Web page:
If it helps, here's what I used for testing:

    Dim num As Double
    Dim origNum As Double
    Dim tempNum As Double
    Dim iCntr As Integer
    
    For iCntr = 1 To 100
        Do
            origNum = Rnd
            tempNum = Int(origNum * 9000 + 1000)
            'If tempNum Mod 10 = 0 Then
            '    Debug.Print ;
            'End If
        Loop Until (tempNum Mod 10) <> 0
        num = tempNum * 10 ^ Int((Rnd * 16) - 8)
        Debug.Print origNum; tempNum; num 'Int(num * 9000 + 1000) * 10 ^ Int((Rnd * 16) - 8)
    Next

Open in new window


The Immediate window will show the original number, the number before the power (but after multiplying by 9000 and adding 1000, then the final number.

Sample results:

 0.775829255580902  7982  798200000
 0.893206655979156  9038  903.8
 0.255511462688446  3299  3.299
 0.769428551197052  7924  792400000
 0.173246800899506  2559  25.59
 0.314691126346588  3832  0.003832
 0.651410758495331  6862  0.00006862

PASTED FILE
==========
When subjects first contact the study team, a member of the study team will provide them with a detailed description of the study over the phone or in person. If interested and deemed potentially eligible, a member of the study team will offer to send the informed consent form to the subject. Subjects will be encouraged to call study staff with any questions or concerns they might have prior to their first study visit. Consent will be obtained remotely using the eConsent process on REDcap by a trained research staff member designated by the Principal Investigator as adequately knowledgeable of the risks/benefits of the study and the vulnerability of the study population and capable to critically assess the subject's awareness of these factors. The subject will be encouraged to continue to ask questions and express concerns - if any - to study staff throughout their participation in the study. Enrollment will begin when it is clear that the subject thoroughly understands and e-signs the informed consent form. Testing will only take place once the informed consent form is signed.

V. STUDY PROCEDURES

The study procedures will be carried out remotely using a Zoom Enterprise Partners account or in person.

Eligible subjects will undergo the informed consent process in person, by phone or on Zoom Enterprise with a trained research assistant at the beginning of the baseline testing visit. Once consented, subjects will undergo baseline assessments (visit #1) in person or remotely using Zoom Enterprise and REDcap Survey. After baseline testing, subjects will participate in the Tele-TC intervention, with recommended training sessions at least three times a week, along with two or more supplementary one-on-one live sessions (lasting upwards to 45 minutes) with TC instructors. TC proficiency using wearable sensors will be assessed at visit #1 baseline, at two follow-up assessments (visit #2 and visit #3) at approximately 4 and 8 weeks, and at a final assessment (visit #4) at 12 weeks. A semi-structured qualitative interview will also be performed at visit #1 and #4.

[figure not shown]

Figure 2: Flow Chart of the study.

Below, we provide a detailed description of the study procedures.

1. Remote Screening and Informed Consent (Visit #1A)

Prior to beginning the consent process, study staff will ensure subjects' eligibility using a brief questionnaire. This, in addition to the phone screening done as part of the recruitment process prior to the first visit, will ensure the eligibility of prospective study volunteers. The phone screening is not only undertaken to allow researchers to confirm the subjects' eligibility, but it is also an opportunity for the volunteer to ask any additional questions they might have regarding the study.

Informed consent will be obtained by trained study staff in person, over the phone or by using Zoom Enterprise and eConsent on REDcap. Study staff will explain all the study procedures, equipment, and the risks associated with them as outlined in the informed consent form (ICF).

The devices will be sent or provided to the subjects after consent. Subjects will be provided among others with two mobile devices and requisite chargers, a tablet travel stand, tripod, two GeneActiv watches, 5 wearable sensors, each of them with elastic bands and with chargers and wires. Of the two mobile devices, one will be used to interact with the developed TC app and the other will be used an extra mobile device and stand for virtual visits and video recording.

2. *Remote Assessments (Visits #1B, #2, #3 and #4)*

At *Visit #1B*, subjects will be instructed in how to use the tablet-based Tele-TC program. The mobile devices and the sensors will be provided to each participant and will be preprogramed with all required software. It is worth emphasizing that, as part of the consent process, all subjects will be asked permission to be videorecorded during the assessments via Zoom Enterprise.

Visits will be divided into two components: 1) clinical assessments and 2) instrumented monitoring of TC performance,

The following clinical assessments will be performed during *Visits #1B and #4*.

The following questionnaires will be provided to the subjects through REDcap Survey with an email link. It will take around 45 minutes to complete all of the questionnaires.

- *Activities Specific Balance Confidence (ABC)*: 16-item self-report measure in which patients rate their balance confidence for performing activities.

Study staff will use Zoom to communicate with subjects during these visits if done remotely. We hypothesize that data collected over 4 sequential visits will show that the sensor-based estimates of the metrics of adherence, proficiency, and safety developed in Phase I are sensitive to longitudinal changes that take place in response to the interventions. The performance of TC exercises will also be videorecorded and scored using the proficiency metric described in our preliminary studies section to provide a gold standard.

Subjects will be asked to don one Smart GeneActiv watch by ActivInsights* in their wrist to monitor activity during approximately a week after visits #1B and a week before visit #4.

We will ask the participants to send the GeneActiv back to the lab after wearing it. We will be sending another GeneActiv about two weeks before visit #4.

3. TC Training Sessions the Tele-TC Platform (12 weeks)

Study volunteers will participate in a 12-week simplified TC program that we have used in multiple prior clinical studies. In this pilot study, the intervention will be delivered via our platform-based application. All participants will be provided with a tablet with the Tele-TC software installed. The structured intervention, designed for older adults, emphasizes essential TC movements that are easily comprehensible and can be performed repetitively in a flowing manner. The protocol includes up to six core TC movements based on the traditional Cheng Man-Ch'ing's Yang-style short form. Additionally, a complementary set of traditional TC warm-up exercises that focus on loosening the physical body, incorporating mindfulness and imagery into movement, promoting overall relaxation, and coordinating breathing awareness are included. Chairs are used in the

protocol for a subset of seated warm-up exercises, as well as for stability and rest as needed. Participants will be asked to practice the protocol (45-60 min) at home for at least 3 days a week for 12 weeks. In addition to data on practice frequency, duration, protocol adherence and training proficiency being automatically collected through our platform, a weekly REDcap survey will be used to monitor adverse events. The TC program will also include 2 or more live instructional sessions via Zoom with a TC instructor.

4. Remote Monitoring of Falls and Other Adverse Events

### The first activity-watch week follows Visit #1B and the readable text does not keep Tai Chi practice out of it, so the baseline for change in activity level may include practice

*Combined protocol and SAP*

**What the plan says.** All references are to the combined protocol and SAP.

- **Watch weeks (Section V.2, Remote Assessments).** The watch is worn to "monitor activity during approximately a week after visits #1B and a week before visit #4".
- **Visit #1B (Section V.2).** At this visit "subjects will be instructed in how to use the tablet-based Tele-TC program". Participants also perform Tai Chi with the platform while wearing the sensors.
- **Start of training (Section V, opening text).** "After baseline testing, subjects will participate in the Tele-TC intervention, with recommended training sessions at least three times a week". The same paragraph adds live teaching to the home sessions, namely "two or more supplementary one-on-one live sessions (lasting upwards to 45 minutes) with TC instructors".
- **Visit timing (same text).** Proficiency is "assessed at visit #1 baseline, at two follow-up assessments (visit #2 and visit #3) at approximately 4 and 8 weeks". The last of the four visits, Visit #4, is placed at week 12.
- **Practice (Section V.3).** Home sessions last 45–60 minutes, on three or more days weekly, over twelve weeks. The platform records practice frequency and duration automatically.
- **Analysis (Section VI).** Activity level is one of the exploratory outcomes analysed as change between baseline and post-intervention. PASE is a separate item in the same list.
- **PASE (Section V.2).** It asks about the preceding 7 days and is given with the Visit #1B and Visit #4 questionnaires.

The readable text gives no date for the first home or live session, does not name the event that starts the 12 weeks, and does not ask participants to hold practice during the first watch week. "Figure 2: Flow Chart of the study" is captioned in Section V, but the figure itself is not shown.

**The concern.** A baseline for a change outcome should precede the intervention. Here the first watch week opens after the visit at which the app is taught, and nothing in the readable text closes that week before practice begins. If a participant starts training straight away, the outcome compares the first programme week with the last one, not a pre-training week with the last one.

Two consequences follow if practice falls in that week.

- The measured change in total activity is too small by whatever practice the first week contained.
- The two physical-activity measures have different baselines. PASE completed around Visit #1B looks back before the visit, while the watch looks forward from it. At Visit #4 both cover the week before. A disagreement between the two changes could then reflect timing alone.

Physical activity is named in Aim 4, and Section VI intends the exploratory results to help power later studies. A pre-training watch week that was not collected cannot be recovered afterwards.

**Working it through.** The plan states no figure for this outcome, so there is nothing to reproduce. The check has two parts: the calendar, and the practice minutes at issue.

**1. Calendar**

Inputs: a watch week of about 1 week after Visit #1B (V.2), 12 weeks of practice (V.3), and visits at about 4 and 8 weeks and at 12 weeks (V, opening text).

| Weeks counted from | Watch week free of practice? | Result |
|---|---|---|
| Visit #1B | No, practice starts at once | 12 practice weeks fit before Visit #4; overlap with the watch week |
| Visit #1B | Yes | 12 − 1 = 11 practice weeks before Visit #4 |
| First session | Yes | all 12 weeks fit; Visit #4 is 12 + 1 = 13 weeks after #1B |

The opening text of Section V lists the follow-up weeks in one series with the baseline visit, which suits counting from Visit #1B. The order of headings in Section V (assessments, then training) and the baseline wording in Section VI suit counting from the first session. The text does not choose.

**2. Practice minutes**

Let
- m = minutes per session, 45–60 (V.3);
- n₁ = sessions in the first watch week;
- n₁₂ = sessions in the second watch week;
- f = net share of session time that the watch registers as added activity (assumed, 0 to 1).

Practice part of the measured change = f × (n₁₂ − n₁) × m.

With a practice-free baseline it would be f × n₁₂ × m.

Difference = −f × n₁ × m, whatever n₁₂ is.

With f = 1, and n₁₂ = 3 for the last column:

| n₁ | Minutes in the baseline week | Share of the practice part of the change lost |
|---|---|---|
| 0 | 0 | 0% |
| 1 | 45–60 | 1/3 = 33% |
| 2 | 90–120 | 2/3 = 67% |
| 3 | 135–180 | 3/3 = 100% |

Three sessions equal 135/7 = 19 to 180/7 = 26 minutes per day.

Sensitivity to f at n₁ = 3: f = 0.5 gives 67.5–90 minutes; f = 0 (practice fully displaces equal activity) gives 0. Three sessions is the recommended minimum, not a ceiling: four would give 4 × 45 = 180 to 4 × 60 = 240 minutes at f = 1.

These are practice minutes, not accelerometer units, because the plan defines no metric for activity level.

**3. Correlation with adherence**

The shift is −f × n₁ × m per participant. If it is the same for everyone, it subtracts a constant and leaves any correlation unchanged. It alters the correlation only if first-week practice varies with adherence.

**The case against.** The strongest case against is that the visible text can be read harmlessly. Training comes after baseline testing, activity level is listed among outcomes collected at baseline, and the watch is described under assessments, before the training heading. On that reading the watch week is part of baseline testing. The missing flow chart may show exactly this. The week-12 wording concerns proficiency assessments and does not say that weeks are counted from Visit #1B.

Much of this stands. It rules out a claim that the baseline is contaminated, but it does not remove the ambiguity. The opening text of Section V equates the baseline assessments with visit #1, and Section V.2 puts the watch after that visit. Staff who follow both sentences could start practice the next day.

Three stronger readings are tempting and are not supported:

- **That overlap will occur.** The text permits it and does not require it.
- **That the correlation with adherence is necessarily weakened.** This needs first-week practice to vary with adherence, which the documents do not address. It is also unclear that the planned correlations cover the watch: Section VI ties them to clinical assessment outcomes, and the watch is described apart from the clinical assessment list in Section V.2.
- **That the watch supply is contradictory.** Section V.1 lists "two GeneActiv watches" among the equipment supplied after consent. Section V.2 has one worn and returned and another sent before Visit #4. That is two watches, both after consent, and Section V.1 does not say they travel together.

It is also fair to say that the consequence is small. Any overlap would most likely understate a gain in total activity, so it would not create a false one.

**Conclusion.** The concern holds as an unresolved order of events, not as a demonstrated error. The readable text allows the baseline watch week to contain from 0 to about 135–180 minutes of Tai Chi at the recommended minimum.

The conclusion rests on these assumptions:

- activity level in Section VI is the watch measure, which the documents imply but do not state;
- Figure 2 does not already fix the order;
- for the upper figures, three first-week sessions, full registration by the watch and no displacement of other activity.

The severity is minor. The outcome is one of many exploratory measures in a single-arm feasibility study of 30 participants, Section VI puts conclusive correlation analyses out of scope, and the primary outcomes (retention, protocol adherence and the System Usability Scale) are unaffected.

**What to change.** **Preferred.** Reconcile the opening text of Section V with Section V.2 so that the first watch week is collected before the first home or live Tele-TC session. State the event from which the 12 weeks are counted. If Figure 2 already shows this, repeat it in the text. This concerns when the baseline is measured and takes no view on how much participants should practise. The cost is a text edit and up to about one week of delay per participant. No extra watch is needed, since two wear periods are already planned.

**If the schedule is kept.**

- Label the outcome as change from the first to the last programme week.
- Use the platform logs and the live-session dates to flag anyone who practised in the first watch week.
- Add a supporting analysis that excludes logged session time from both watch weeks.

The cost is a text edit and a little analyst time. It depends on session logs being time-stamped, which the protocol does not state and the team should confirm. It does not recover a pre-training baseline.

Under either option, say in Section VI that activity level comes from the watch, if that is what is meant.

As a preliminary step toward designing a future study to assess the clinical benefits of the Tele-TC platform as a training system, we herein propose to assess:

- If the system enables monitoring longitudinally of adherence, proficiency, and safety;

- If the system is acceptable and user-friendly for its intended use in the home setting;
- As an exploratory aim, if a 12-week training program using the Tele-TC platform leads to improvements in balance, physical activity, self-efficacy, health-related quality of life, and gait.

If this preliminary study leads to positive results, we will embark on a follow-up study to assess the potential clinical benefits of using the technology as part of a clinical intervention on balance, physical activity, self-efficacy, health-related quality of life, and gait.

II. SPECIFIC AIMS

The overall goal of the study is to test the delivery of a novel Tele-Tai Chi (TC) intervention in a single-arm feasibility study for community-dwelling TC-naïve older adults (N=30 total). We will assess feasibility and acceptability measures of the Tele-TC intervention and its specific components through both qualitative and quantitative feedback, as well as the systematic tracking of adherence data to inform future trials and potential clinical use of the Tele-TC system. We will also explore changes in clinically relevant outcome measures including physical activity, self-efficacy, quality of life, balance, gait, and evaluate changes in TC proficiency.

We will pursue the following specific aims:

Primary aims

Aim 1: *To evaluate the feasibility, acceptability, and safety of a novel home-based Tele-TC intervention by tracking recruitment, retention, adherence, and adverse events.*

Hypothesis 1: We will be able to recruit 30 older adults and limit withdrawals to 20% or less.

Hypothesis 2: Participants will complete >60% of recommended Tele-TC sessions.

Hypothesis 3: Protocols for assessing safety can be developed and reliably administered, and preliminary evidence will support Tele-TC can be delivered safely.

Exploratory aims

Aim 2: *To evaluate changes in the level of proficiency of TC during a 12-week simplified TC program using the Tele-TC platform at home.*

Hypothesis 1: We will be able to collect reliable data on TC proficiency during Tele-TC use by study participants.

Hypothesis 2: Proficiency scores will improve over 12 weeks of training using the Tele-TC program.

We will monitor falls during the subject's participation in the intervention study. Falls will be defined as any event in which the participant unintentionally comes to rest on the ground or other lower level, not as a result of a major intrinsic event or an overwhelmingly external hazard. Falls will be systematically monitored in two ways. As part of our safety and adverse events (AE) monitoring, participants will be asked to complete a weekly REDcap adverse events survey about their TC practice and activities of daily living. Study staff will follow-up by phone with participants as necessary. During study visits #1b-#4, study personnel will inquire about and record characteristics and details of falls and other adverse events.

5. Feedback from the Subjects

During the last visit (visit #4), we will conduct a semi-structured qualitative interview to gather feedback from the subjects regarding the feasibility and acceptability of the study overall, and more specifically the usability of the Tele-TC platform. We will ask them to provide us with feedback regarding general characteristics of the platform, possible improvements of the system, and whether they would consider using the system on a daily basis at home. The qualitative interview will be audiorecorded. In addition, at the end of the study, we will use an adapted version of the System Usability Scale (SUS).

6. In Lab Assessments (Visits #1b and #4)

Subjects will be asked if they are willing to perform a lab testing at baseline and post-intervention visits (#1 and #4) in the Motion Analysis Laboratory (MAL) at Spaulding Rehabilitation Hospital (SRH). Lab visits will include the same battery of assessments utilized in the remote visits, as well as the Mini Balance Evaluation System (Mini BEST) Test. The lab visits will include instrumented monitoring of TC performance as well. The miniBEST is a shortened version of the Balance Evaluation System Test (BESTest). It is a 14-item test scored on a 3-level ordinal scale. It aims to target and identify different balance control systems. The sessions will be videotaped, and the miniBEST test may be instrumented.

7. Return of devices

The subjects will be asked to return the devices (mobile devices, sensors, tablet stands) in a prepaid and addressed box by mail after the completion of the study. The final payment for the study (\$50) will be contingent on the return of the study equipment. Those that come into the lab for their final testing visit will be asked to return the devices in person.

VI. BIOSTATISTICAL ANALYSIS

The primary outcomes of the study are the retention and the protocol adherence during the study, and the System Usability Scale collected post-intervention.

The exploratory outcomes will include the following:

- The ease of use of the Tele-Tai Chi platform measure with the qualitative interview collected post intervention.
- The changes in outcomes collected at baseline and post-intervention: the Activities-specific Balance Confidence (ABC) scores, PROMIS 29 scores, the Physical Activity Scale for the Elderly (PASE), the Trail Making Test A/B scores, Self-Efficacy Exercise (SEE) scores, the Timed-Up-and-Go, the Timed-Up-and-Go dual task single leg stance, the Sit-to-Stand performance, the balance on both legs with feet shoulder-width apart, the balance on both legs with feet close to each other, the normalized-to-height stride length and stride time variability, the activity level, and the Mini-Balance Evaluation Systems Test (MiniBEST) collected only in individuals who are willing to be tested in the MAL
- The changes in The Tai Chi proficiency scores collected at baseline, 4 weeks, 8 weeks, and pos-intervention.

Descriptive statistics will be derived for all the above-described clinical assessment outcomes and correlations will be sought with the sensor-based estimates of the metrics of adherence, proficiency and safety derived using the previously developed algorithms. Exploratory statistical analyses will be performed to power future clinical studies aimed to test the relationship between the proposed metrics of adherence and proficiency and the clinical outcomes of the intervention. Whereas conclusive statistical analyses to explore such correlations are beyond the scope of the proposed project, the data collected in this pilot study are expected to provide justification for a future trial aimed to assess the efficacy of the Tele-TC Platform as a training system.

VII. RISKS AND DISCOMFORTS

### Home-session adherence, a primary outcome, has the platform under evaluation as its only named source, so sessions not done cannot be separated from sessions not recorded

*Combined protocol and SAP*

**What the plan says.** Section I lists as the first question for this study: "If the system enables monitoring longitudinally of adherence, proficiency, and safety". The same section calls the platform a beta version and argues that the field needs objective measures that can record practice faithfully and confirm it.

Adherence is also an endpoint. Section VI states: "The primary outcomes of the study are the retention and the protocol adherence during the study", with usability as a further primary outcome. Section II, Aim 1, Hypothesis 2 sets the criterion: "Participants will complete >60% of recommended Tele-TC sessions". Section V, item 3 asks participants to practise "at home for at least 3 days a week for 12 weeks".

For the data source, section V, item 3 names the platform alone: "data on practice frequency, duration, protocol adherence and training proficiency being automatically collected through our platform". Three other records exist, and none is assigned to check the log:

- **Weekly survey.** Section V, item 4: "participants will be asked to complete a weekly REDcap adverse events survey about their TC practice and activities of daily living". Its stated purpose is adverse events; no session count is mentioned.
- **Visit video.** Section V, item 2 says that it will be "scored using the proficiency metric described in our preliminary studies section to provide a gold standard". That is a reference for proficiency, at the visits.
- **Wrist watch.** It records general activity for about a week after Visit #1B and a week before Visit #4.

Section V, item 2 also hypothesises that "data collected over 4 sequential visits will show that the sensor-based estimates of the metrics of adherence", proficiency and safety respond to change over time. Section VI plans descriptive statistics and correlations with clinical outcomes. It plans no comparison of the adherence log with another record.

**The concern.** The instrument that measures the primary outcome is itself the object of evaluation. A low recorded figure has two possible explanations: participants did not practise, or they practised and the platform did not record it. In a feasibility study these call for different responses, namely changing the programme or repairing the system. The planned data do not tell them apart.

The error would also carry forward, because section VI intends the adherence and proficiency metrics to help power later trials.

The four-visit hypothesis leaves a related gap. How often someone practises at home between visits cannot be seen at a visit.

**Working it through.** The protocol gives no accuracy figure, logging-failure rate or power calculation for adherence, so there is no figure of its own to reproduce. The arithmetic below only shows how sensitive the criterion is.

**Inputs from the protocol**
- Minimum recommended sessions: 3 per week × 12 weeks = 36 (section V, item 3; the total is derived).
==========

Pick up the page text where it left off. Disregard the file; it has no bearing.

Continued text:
So this will produce a 4-digit number where neither the leading nor trailing digit is zero, since apparently that is not considered significant.  i.e. 1230 is no good because it only has 3 significant digits.  Likewise for 0.01230 but okay for 1001.
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Saqib Husain, SyedEngineerAuthor Commented:
First solution that passes.

Thanks
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rspahitzCommented:
Good idea, but it will fail on numbers that are powers of 10, like 9370, which might appear as 9370000 or .00937
It will also produce numbers from 1 to 999, which will leave you without those "4 significant digits"
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Saqib Husain, SyedEngineerAuthor Commented:
rspahitz, those numbers are part of the range of 4 significant figures. In one of my clarifications I specified the range

0.00001000 to 999900

which indicates that 0.00001000 is a member.
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rspahitzCommented:
not to argue, but then that means that 0.00001 is valid, since it's the same as 0.00001000 (but formatted differently.)
But glad you got your working answer.
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Saqib Husain, SyedEngineerAuthor Commented:
No problem with getting things clarified.

Yes it is valid.
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Saqib Husain, SyedEngineerAuthor Commented:
My original question says

How can I get only 4 significant figures in VBA?


Which probably should have been

How can I get not more than 4 significant figures in VBA?

to eliminate the confusion.